For South Africa’s stage of economic development, manufacturing should be contributing at least double what it currently does to the gross domestic product (GDP), states industry body Manufacturing Circle executive director Philippa Rodseth.
Manufacturing has declined from 26% of South Africa’s GDP in 1994 to less than 13% currently.
Further, South Africa’s manufacturing under-use rate is recorded at 19.7%, which means that its factories are not producing at full capacity. Stats South Africa attributes this underuse to insufficient demand – about 12.4% – for locally produced goods.
Rodseth adds that imports have further reduced the need for locally manufactured goods.
These figures mean that South Africa’s unemployment rate has increased to 29.1% – the highest it has been in 11 years – with the biggest employment losses recorded in the manufacturing sector.
In February, prior to the Covid-19 crisis, the seasonally adjusted purchasing managers’ index of banking services company Absa declined for a fourth consecutive month to reach 44.3. By April, it declined by two points from 48.1 in March to 46.1 as the majority of manufacturing came to a halt as a result of the lockdown.
“In essence, the decline brought the index to the lowest level since the second half of 2009, when the economy had started to recover from a deep recession triggered by the global financial crisis of 2008,” Rodseth explains.
The indices reflecting business activity and new sales in the manufacturing sector reached almost 11-year lows. Employment figures in the sector declined from 39 index points in March to 26.6 index points in April, which in the long-run could lead to job losses. The sustained weakness in the employment indicator corresponded with recent announcements of planned retrenchments in the factory sector and wider economy.
Rodseth says employment figures in the sector at this point are deemed unlikely to turn around without a sustained improvement in demand to bolster industry activity.
“The manufacturing sector’s challenges relate to competition, achieving a supportive international trade position with particular reference to unfairly incentivised imports, and insufficient local aggregate demand.”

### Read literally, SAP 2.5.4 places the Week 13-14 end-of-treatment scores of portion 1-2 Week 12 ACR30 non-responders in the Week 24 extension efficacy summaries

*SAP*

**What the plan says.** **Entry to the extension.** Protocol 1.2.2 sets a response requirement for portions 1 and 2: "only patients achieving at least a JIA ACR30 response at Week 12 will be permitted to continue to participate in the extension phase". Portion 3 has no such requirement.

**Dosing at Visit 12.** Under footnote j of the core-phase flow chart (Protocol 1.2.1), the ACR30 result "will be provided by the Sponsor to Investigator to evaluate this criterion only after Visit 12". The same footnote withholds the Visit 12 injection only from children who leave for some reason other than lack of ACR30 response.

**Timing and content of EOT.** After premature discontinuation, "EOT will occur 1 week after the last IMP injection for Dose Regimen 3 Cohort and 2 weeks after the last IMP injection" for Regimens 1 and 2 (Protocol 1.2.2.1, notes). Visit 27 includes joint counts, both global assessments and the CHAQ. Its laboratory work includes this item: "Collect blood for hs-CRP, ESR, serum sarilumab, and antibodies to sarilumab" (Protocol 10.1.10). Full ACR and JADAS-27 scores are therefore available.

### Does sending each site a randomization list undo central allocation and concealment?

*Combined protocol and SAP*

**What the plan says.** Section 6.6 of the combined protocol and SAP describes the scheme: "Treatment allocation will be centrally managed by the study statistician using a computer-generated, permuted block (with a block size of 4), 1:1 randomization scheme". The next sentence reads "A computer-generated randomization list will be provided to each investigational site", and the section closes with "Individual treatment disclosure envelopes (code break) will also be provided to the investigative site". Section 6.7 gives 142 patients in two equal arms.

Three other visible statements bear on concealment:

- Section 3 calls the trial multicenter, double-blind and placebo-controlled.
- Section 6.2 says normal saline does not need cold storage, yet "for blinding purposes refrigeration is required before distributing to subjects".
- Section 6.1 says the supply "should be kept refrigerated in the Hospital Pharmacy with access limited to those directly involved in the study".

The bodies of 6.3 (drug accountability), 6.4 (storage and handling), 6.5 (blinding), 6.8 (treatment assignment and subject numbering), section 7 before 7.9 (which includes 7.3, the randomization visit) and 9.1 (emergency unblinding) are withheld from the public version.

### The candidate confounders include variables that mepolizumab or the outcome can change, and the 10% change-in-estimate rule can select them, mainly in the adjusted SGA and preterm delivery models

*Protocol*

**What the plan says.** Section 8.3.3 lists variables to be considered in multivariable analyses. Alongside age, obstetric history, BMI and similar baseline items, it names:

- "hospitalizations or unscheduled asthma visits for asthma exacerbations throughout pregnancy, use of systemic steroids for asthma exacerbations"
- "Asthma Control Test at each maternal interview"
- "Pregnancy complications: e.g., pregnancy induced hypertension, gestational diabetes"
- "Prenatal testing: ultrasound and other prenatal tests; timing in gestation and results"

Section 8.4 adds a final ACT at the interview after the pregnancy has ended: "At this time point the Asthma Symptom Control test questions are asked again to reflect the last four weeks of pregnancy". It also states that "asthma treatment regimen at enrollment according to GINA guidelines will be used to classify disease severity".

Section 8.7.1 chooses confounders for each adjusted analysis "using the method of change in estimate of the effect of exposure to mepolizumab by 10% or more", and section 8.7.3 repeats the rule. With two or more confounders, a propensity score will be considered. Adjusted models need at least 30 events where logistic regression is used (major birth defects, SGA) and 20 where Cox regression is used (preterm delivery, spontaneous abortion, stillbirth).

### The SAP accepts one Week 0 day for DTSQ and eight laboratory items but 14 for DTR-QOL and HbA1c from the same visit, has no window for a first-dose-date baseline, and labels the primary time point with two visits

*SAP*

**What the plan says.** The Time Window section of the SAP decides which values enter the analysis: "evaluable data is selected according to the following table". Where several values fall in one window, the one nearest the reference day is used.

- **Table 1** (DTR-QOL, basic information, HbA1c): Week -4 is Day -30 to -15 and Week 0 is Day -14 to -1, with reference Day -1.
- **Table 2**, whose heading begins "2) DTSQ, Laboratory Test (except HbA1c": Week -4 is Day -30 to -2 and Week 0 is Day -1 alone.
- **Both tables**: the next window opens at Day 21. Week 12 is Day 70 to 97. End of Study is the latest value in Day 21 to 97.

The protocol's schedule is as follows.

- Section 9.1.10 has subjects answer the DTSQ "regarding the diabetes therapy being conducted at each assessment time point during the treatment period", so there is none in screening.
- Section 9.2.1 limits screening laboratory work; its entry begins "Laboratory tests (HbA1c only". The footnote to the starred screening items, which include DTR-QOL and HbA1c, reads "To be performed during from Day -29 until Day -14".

She adds that many manufacturers face concerns regarding slow productivity growth, high input costs, the variable local availability of certain inputs, a lack of investment, high electricity costs, poor infrastructure and heavy regulatory burdens.
“These factors all reduce the competitiveness of many firms in the sector.”
Engine for Economic Growth
Rodseth maintains that manufacturing remains the engine of growth for South Africa’s economy – even more so following the economic impact of the Covid-19 national lockdown.
“Although we have been experiencing premature deindustrialisation, with the pandemic exacerbating the situation by slowing down the economy and contributing to uncertainty, the importance of manufacturing has been highlighted.”
For example, industry has been made very aware of the importance of manufacturing in the procurement of medical equipment and personal protective equipment (PPE) in response to South Africa’s health and safety needs. It has become apparent that relying heavily on imported PPE is unsustainable and does little to help the already sluggish economy, she adds.
“Imported products are in high demand globally. This impacts on availability and price, which motivates for an assessment on how we can upscale our local capabilities,” Rodseth explains.
In addition, the national lockdown and phased reopening of the economy has also highlighted the importance of connecting value chains and the interconnectedness of the economy.
She notes that, for example, the reliable supply of locally manufactured input materials for the production of N95 particulate filtering masks has been identified as a limitation in terms of value chain and economic interconnectedness.
“Manufacturing, for example, supplies to the mining and construction sectors, and we need an holistic view of how our ecosystem operates and where we need to support it.”
Rodseth says manufacturers and all other businesses need to be cognisant and proactive in three interrelated key areas going forward.
Firstly, manufacturers and all stakeholders in the value chain need to help consumers understand the importance of buying locally manufactured goods. This should be followed up by providing the means to easily identify such products when making purchasing decisions.
Secondly, it is important for industry to identify key imported products and materials and to assess whether increased localisation is possible. This can be achieved by ensuring a thorough understanding of manufacturing capacity through the application of a comprehensive value chain assessment.
Finally, industry and government should work together to prioritise local procurement within the industry and by end-consumers. This can be achieved by identifying opportunities in value chains for local procurement.
Beyond this, Rodseth notes several areas for practical implementation that should be prioritised to ensure that the manufacturing sector in South Africa flourishes, especially amid the Covid-19 crisis.
In addition to increasing aggregate demand for locally manufactured products, she says identifying import replacement opportunities and streamlining designation is key, as is growing exports and identifying catalytic project opportunities.